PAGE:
Wuji Zhuang: The Self-Knowledge Stance

Wuji zhuang is the weakest stance in Chinese martial arts. Standing straight and still with their arms down at their sides, the practitioner of the wuji stance is in no position to deliver an attack, or to defend against one. They are sitting ducks, utterly unable to resist force from any of the four directions. So why is wuji zhuang so esteemed among high hands, and considered an important part of training in taijiquan, yiquan, and other arts?

The practice of wuji zhuang, or standing meditation, releases the hidden power of self-knowledge. Although self-knowledge is typically described in a broad and intangible sense—desires, sensations, and mental states—it also has a concrete physical manifestation. The “body of wisdom” belonging to an experienced practitioner of wuji zhuang is surprisingly useful for self-defense and personal development.

Suffering vs. Self-Knowledge

What is the cause of human suffering? The simple, convenient and comforting answer is them: the bad people do it. A short story from the Taoist book of Liezi remarks upon our collective fondness for finger-pointing:

A man, having lost his axe, suspected his neighbour’s son of having taken it. Certain peculiarities in his gait, his countenance and his speech, marked him out as the thief. In his actions, his movements, and in fact his whole demeanour, it was plainly written that he and no other had stolen the axe.

By and by, however, while digging in a dell, the owner came across the missing implement. The next day, when he saw his neighbour’s son again, he found no trace of guilt in his movements, his actions, or his general demeanour.

When no suitable human whipping boy can be found, we might attribute our misfortunes to bad luck, destiny or evil spirits. It all serves to spare us that most unpleasant question—How did I bring this upon myself?—and the obligations of such an inquiry. Faced with the insurmountable challenge of fixing ourselves, we would prefer to change the world instead.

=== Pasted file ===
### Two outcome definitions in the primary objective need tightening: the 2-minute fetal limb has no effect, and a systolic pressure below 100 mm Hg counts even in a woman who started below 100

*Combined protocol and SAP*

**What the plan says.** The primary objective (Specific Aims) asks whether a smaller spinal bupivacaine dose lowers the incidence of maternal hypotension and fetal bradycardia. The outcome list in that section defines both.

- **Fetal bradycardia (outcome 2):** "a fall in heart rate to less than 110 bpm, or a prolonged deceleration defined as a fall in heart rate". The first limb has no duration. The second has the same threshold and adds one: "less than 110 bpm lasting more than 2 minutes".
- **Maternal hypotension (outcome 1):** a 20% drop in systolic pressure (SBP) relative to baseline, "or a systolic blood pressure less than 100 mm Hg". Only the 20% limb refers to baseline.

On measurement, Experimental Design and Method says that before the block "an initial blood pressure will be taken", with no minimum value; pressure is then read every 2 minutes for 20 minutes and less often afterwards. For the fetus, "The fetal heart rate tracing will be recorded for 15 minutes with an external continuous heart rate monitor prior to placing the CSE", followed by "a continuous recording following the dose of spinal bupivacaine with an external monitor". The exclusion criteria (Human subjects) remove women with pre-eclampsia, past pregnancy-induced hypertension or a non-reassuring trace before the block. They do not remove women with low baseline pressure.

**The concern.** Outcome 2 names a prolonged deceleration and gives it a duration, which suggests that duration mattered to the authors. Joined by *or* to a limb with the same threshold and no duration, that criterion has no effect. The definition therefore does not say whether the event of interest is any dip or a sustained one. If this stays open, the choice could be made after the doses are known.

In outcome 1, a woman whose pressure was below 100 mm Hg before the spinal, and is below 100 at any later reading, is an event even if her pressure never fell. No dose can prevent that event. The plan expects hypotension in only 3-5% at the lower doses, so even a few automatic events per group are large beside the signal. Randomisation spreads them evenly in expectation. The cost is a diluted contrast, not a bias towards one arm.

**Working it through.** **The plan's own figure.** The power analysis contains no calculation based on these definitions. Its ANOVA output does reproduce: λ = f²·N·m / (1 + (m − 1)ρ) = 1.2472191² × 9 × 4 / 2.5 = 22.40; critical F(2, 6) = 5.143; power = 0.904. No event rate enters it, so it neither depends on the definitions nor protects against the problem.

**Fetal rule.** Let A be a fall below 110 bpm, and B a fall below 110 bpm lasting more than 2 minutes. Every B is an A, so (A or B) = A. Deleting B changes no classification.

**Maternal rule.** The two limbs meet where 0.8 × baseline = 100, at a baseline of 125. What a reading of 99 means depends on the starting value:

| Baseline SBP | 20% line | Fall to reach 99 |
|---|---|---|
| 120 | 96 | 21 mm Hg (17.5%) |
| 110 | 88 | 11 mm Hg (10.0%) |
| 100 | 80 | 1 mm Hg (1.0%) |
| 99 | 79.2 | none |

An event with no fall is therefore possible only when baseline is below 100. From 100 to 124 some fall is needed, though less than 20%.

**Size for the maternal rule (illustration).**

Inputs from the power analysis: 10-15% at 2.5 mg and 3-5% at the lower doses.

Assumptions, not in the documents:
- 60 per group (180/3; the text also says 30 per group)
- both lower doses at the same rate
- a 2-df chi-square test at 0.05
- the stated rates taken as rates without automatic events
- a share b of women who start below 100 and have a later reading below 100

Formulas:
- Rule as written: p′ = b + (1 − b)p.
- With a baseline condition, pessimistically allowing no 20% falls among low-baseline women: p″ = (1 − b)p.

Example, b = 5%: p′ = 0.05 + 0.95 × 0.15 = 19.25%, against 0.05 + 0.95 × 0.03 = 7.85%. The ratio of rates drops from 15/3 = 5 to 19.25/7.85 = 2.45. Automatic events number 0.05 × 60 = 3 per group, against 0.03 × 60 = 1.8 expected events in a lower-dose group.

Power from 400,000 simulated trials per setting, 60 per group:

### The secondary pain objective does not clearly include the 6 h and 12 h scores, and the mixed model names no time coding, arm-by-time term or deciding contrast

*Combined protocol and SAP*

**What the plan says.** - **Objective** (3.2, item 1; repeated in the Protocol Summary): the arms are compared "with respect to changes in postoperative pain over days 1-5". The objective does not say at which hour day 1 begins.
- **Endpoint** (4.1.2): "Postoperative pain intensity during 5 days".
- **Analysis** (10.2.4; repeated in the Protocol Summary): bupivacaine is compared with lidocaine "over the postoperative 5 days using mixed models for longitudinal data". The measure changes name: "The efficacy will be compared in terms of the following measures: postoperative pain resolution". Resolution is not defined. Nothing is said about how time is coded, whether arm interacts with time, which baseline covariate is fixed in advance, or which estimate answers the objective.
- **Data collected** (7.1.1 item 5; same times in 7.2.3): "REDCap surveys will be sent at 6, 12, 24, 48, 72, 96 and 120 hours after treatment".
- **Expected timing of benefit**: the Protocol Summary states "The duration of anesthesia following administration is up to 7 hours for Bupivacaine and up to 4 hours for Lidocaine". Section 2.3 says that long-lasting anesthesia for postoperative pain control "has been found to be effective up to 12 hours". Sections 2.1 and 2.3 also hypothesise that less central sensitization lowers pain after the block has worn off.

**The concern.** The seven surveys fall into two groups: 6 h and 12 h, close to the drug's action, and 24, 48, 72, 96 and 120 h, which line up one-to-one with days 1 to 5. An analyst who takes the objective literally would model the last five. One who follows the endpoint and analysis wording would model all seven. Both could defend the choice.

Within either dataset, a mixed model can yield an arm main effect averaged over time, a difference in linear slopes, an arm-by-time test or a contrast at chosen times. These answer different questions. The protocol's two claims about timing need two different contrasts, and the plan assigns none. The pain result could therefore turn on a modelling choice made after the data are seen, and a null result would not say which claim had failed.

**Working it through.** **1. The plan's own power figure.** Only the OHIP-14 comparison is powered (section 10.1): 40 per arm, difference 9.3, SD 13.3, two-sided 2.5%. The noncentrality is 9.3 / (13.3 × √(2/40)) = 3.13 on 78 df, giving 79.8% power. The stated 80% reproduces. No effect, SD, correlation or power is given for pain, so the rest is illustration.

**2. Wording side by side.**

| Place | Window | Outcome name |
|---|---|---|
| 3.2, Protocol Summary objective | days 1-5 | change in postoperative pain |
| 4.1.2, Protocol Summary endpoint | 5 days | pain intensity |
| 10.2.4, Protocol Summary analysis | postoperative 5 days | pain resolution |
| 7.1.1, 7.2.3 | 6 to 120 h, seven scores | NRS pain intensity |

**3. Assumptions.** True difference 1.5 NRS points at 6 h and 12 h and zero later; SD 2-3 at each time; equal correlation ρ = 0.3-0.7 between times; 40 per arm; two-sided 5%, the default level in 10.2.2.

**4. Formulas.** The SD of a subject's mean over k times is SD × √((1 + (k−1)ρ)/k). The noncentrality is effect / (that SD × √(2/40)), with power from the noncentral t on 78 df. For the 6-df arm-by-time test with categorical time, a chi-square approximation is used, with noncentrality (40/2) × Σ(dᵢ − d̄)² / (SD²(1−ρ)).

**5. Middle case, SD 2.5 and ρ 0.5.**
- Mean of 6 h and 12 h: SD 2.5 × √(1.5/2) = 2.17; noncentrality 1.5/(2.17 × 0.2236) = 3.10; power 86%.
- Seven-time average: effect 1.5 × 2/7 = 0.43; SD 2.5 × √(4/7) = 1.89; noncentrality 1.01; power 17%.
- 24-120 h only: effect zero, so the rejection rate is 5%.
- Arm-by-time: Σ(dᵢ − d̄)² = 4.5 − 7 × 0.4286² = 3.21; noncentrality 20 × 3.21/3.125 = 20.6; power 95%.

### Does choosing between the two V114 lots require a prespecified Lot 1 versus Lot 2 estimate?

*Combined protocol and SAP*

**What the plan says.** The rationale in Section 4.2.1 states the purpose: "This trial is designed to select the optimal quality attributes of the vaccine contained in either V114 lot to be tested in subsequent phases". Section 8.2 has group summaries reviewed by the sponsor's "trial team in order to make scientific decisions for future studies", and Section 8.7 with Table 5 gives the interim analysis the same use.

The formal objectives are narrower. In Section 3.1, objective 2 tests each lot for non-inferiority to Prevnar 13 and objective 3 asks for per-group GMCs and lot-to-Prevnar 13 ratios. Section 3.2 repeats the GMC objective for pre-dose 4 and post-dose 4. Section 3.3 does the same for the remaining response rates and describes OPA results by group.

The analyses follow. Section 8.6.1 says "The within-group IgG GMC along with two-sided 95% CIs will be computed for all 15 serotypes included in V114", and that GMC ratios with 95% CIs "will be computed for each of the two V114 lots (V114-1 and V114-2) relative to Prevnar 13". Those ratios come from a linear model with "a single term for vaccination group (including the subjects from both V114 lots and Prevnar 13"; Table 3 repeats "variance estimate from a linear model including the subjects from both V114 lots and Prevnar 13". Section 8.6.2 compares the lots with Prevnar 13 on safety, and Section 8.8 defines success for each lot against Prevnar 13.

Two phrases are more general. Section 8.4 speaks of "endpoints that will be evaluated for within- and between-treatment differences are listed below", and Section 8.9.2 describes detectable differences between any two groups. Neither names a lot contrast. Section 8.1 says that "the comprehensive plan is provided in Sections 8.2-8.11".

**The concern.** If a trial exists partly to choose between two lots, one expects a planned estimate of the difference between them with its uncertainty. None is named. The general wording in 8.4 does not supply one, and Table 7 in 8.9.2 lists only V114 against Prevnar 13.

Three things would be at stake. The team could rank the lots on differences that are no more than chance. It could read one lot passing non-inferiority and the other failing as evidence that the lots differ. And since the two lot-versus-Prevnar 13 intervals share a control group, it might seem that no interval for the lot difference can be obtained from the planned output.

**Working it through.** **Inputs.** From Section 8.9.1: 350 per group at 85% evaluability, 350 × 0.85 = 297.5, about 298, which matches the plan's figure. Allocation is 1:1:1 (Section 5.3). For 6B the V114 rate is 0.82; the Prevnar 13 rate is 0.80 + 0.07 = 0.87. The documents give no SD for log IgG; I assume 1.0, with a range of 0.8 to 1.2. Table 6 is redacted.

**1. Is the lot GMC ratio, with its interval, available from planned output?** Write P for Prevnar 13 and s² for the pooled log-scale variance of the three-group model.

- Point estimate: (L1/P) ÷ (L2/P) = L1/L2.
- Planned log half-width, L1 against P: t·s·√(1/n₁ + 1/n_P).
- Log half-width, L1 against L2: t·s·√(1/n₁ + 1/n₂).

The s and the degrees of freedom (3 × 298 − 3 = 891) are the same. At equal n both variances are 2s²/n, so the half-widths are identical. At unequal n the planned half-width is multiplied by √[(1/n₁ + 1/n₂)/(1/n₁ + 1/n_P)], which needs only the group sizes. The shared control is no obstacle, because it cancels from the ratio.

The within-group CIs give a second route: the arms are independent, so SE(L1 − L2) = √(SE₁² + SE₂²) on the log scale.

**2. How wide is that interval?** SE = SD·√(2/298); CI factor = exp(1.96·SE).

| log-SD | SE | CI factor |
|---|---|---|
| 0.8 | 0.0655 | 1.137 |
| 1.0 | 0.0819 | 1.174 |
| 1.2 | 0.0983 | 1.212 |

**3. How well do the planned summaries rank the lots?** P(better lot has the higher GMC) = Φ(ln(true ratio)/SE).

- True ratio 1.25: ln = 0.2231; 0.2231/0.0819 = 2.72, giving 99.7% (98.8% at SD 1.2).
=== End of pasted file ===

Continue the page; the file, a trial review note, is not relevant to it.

Change Begins at Home

Like the scale that cannot weigh itself, we are in a difficult position to evaluate ourselves objectively. While measuring other people’s actions by the results they produce, we treat ourselves with kid gloves, giving undue weight to our impeccable intentions. This tendency causes self-image to diverge from reality.

By suspending both intention and action, we see ourselves more clearly—understanding not only what we want to do, but also what we are actually doing at the moment. We can thereby recognize and resolve any discrepancies between our intentions and our actions. Self-knowledge facilitates self-correction. This is the benefit of wuji.

Physical, intellectual and emotional adjustments compelled by the long-term practice of standing meditation are even more accurate, precise and useful than the advice of a master instructor. The result is relaxation, efficiency, power and graceful movement.


  1. Thanks for a beautiful post, MD. There’s a ton of depth in these few paragraphs. I hope to be pondering this one for awhile… and it won’t hurt my Standing Post practice any, that’s for sure! “Self-Knowledge Stance”, what a great lesson in a simple phrase.

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  3. When doing wuji stance, you have to use your mind! Standing just still without using your mind is static qigong.Okay it is relaxing, but you miss the point! You have to use dynamic images to stimulate nervous system, like we do in Yi Quan.

  4. Mind Boxer. Wuji stance is everything but static. If you learnt it right it’s flowing stillness, it’s so beautiful in it’s simplicity and the foundation for any internal arts.

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